This work has allusions to stone-work, weaving, snow, rain and fields. The design has a sense of solidity.
This work has allusions to cycling, cogs, rain, rivers, landscape, knitting, braids and wire-link. This contemporary abstract design is friendly and welcoming.
This work has allusions to taniko, weaving, diamonds, roads, rain, snow, gardens, fields, mountains, plowed fields, jewels, sparkle and shine. The motifs interlock, and may represent different things to different people.
This work represents different cultures coming together with motifs interlocking, which have aspects found in design elements found throughout the world and NZ. eg. classical (ancient greek/roman); taniko; chinese.
This work represents different cultures coming together with interlocking motifs that have aspects found in design elements found throughout the world and NZ. There are also allusions to jewel, rainbow, snow, rain, fields, gardens and weaving.
This work has allusions to the mechanical/motors, knitting, tiki, cycling, rivers, lakes, mountains, linkups and connections.
The work has allusions to weaving, taniko, diamonds, roads, rainbows, snow and rain. The playful, abstract design represents connectivity through the interlocking motifs which may have different meanings to different people.
Marie and Paul
Waipa is made up of various streams and currents that provided food, transport and kept communities connected.
The designs below represent water and the movement of stream, peat lakes, lakes, rivers. Embedded in the name Te Awamutu (the end of Manga o hoi stream) water is a fundamental source of life. The designs connect to modern living across the Waipa landscape with Karapiro and Waikato River which then leads out to the sea , and to the world.
These designs can be refined with engineers and architects.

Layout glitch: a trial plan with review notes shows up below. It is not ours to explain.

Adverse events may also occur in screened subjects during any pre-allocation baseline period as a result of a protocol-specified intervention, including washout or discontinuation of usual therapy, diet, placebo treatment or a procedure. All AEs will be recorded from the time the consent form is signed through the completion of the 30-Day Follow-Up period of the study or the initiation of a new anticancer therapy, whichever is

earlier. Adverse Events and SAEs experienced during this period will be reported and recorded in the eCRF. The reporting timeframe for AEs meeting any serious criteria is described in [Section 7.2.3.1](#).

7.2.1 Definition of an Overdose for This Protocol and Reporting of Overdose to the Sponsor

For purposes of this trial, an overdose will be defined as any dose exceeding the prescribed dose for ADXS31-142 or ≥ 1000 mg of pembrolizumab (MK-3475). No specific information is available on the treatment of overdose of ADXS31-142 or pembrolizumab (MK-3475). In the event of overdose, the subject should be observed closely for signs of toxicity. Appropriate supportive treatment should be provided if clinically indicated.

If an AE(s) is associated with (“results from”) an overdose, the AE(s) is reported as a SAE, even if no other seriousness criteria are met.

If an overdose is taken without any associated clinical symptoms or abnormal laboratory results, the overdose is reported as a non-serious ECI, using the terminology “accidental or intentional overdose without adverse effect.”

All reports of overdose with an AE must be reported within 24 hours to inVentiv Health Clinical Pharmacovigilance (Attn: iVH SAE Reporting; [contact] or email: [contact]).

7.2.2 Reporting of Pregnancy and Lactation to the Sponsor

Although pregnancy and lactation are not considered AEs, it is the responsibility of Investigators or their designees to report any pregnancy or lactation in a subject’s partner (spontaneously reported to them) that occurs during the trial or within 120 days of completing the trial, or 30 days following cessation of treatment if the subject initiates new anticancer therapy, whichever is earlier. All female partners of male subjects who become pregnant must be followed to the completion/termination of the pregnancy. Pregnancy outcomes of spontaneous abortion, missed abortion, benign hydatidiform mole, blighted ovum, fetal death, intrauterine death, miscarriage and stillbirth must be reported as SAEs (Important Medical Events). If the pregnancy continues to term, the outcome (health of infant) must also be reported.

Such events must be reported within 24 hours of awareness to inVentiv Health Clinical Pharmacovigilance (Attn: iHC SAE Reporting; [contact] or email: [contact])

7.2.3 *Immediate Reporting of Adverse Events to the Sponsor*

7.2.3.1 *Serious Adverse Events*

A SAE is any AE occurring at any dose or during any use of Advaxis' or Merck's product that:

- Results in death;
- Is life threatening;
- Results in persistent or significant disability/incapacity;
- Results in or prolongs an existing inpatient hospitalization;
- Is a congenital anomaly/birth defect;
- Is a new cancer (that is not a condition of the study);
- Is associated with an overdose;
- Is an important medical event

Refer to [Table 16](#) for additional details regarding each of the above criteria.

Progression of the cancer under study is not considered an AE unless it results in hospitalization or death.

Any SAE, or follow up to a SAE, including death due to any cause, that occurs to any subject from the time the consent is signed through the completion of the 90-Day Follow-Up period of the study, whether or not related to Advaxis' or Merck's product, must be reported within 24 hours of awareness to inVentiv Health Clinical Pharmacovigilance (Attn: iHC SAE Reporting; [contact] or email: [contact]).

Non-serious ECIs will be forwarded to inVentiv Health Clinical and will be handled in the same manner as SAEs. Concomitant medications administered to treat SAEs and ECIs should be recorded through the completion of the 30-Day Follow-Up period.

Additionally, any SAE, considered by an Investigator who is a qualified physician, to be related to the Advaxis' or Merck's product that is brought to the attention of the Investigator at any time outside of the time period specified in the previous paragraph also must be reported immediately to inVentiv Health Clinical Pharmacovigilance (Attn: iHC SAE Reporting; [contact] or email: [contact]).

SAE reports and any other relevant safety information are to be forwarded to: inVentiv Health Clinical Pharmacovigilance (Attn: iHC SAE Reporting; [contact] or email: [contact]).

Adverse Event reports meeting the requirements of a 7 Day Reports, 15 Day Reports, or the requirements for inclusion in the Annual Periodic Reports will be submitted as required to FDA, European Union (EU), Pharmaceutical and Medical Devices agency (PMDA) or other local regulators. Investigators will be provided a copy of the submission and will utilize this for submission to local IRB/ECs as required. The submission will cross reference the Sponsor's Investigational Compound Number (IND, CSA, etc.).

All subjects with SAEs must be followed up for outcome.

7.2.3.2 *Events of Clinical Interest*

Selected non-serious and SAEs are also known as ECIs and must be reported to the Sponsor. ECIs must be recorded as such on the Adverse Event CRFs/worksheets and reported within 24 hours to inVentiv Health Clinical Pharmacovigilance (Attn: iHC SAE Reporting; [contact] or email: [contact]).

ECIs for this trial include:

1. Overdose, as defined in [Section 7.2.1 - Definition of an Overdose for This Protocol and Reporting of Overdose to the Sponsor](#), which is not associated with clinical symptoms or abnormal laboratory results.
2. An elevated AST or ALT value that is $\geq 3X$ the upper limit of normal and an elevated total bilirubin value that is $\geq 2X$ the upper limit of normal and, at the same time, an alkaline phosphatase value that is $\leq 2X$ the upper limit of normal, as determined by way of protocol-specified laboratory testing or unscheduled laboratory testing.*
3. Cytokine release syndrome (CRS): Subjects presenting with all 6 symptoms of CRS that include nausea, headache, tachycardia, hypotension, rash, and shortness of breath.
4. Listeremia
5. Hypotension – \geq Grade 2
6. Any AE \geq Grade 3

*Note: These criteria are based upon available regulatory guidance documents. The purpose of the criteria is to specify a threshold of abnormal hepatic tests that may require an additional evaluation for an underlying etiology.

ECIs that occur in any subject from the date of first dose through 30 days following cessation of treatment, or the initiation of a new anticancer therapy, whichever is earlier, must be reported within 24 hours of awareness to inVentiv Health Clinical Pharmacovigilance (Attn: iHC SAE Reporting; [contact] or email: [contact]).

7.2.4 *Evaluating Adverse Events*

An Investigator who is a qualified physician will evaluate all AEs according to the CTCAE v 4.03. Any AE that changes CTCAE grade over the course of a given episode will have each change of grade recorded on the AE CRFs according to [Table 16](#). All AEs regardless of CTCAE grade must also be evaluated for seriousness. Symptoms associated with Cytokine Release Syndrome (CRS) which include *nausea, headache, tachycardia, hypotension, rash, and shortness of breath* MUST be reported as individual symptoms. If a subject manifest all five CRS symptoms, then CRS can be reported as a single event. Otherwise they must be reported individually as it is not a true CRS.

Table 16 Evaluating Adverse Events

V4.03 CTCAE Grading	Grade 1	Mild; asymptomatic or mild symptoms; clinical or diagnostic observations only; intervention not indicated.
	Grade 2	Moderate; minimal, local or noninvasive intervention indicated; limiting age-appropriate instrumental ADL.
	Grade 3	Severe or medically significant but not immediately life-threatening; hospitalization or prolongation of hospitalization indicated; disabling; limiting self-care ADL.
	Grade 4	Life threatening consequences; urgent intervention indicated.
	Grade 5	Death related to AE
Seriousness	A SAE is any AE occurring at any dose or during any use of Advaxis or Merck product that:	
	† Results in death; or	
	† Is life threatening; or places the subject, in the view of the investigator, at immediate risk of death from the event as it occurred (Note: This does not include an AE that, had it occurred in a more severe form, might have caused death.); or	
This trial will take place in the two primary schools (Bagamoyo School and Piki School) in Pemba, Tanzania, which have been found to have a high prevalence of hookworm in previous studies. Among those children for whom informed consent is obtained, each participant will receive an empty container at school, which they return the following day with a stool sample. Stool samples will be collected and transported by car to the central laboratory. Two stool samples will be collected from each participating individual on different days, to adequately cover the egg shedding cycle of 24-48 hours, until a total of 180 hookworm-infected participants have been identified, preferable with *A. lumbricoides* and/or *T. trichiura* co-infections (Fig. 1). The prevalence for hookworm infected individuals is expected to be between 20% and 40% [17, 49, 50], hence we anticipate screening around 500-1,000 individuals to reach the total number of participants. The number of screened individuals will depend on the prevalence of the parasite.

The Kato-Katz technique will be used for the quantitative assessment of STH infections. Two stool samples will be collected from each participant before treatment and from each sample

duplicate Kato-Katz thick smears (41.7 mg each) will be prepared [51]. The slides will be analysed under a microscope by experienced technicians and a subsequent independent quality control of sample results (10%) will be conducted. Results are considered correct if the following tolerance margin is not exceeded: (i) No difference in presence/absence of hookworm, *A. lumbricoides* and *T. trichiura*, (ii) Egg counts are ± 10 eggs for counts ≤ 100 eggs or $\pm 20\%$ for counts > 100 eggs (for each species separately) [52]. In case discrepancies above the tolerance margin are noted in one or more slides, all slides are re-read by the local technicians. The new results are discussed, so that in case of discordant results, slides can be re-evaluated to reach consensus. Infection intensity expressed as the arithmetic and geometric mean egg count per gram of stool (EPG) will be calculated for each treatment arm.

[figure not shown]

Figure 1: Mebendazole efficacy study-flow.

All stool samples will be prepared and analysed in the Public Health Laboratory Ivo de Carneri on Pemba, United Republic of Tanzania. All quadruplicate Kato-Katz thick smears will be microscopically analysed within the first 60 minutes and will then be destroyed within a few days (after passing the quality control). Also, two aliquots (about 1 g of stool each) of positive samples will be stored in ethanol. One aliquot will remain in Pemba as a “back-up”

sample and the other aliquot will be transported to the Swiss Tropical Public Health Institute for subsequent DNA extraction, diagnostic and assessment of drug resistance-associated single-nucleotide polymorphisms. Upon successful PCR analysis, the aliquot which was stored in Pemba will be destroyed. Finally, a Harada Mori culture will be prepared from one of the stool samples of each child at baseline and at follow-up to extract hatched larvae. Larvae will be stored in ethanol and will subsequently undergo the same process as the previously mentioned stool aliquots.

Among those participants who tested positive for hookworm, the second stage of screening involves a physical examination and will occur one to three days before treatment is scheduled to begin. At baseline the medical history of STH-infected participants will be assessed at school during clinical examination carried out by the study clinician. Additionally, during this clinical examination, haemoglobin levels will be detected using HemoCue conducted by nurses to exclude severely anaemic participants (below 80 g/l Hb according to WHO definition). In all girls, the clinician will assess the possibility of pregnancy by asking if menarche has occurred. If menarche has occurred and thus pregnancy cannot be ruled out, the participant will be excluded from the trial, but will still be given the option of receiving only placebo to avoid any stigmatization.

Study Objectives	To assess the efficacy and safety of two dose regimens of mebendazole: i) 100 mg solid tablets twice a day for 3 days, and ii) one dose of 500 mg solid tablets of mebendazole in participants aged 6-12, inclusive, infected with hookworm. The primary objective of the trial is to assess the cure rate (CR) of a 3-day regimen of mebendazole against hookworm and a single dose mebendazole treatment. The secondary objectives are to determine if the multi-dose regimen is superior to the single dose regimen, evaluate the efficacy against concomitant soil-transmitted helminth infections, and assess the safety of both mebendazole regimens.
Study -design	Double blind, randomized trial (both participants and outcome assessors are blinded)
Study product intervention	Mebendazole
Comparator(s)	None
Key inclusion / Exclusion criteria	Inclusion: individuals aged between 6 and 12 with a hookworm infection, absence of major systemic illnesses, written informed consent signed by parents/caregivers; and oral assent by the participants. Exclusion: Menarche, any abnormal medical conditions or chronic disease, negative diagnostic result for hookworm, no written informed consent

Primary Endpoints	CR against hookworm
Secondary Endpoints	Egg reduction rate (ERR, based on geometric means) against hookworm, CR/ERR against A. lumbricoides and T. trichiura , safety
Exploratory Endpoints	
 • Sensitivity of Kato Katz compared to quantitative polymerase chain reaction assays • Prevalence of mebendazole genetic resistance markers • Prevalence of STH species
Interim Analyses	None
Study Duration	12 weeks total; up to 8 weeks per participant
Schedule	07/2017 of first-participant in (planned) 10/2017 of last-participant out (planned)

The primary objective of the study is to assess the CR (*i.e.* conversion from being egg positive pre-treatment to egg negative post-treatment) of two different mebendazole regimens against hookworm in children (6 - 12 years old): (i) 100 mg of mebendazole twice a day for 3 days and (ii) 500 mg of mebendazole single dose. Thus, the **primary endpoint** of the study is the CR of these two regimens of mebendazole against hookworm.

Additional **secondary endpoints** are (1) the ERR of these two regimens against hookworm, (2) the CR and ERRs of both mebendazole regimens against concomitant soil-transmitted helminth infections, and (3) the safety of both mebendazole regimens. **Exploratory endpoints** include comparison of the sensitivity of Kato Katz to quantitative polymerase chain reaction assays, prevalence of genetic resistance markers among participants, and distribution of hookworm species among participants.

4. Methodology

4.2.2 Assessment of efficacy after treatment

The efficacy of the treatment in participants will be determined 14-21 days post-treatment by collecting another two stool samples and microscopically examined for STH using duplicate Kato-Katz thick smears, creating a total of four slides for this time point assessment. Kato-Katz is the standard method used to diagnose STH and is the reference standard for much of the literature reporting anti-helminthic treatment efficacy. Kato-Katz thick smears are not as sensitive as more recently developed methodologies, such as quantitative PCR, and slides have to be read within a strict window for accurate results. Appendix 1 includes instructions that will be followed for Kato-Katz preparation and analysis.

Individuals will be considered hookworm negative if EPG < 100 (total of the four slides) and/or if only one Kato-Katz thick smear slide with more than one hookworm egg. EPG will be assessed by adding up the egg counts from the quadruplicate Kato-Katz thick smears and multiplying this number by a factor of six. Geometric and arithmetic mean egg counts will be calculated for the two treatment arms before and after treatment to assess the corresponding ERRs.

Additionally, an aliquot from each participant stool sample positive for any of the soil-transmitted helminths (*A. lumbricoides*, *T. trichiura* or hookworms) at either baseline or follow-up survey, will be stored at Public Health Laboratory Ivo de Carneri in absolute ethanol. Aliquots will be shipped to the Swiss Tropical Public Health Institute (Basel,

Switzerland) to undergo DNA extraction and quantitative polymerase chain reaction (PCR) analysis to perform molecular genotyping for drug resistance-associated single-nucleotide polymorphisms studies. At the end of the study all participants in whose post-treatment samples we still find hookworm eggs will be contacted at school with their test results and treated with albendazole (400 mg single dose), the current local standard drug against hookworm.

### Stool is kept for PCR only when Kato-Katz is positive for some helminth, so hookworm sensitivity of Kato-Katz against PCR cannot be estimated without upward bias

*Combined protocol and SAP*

Net – inspired pattern ( Hinaki - weave) used to catch Tuna and fresh water crayfish.
- Representing the façade of a marae
- A stylist representation, created in a ‘pointalist’ design, or ‘pop art’ style.
- Mothers with toddlers meet and sing
- Creativity abounds
- New hobbies start
- People connect with home via the internet
- In one space, every member of our family can be doing something different, but we are together
- We seek a quiet refuge
- We see the world, in one place, through books
- We seek a quiet refuge
- Intergenerational chance meetings occur
- School holiday and activities bring laughter and educate.
- This tree, which is an ancient Jurassic survivor and the tallest in the New Zealand forest, is unique to lowland areas like the Waipa district.
- It naturally grows in groups which seems to symbolise the social aspect of a library.
- The Kaihikatea is very much part of our history, the seed being used as an important Maori food source, and the wood for canoe building and later for butter boxes in this dairy rich area.
- A fruit or seed is the embryonic plant, suggesting potential and development – great to represent books and the knowledge they bring to people of all ages. (the form of the Kaihikatea seed is very unusual and recognisable).